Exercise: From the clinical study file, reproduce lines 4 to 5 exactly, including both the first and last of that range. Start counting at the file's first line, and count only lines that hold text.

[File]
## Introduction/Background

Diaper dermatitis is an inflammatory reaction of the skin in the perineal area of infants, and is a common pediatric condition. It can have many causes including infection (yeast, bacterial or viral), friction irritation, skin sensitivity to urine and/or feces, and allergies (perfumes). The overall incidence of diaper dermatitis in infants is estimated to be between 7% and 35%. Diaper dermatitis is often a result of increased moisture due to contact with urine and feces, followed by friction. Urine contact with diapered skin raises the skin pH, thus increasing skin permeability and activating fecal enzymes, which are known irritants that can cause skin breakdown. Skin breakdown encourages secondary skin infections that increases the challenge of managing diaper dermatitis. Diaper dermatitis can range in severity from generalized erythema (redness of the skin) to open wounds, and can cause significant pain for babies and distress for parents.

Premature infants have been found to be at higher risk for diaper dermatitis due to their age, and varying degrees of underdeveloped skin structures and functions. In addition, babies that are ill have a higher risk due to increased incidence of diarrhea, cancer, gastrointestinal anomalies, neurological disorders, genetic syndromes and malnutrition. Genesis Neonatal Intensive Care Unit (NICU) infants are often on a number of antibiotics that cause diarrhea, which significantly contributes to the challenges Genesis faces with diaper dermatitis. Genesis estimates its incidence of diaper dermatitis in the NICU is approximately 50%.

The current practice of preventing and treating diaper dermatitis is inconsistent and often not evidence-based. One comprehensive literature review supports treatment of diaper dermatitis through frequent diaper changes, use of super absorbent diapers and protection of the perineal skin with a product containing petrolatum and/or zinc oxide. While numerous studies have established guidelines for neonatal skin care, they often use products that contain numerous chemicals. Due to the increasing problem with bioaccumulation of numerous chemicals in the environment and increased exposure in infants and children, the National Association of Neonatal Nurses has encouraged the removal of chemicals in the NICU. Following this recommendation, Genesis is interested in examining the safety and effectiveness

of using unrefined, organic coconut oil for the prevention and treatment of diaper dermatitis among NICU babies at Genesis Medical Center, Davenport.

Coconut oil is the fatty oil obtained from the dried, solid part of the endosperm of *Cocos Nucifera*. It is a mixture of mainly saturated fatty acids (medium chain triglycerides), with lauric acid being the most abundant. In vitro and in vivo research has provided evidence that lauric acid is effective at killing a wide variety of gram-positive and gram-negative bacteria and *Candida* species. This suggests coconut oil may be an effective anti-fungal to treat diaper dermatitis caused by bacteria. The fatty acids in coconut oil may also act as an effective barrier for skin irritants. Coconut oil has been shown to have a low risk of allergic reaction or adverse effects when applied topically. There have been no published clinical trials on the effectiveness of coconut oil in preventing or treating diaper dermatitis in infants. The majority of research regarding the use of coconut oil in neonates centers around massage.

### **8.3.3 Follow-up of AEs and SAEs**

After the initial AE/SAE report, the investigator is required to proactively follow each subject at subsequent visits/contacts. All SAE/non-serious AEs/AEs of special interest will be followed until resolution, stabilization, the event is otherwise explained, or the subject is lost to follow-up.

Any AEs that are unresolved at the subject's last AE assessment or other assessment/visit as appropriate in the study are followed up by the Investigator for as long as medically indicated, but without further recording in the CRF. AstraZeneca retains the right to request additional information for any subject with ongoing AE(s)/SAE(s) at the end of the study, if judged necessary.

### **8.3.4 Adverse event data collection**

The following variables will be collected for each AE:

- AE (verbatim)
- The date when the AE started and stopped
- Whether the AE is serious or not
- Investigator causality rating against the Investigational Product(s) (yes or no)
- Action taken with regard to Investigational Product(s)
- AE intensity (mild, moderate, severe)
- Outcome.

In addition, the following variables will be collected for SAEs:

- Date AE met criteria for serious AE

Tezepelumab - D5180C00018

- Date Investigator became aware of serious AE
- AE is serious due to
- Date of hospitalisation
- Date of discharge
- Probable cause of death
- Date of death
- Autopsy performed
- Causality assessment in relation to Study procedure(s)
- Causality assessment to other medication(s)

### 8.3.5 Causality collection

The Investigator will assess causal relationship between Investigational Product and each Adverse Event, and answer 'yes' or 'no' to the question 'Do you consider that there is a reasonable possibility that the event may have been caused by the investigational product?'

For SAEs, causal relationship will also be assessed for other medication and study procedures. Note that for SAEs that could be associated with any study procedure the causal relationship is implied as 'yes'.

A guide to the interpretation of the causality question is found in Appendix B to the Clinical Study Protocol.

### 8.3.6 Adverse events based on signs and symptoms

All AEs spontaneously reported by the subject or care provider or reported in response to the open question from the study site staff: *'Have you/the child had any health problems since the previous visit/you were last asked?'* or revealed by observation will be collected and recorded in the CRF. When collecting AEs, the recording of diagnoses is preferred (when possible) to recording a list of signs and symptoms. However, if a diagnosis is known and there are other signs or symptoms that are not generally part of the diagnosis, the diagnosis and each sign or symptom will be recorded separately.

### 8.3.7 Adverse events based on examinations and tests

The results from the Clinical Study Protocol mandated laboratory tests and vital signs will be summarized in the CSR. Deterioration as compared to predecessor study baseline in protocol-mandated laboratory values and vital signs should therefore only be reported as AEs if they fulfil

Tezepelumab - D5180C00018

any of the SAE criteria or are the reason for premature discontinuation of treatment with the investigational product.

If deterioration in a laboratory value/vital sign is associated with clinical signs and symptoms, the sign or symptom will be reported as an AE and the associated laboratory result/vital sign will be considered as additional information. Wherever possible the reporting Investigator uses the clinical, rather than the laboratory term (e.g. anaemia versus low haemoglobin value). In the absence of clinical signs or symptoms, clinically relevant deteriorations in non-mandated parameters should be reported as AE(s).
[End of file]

The current practice of preventing and treating diaper dermatitis is inconsistent and often not evidence-based. One comprehensive literature review supports treatment of diaper dermatitis through frequent diaper changes, use of super absorbent diapers and protection of the perineal skin with a product containing petrolatum and/or zinc oxide. While numerous studies have established guidelines for neonatal skin care, they often use products that contain numerous chemicals. Due to the increasing problem with bioaccumulation of numerous chemicals in the environment and increased exposure in infants and children, the National Association of Neonatal Nurses has encouraged the removal of chemicals in the NICU. Following this recommendation, Genesis is interested in examining the safety and effectiveness

of using unrefined, organic coconut oil for the prevention and treatment of diaper dermatitis among NICU babies at Genesis Medical Center, Davenport.